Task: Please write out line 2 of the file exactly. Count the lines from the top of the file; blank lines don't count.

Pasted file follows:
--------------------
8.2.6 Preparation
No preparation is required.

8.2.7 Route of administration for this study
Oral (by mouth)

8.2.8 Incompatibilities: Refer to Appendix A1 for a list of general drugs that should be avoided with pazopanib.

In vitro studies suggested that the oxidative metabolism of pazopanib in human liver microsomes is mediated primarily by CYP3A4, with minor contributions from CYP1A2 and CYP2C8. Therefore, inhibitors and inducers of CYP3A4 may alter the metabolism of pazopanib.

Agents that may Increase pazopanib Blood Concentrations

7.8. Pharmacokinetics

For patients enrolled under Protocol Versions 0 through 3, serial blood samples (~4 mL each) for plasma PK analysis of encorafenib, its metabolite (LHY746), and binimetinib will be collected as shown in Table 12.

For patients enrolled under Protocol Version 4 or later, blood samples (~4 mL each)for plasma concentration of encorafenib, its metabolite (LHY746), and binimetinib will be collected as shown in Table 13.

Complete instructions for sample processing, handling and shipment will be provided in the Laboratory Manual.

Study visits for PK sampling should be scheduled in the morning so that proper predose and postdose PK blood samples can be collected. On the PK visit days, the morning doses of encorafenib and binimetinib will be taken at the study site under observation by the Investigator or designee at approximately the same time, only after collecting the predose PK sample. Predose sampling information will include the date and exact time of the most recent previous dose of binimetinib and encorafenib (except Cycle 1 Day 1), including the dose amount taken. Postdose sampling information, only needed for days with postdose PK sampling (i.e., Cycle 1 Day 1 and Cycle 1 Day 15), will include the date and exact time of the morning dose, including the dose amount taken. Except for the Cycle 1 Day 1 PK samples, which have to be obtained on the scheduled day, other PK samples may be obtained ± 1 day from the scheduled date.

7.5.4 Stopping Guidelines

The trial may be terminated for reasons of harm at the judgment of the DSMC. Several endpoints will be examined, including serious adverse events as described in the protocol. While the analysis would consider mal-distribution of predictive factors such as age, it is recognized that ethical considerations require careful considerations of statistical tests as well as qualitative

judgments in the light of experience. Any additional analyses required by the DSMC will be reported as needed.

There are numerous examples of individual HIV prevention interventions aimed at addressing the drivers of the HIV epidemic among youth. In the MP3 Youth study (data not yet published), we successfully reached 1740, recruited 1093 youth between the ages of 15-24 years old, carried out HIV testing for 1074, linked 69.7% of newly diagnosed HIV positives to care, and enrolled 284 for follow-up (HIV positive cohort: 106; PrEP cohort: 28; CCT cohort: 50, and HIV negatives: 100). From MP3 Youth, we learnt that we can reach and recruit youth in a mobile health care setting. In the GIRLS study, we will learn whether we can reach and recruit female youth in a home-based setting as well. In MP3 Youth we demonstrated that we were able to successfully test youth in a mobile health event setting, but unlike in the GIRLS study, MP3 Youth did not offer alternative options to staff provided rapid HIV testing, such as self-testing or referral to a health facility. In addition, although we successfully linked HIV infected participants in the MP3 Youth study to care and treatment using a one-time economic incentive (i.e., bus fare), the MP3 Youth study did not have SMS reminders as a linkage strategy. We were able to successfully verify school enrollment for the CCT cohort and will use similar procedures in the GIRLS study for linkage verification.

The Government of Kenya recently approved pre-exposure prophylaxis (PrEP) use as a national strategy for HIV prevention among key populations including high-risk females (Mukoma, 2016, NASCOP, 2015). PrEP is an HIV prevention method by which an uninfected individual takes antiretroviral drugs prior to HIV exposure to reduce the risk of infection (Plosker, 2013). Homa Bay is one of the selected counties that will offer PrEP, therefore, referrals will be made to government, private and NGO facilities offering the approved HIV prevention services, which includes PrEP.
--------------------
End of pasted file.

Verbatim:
No preparation is required.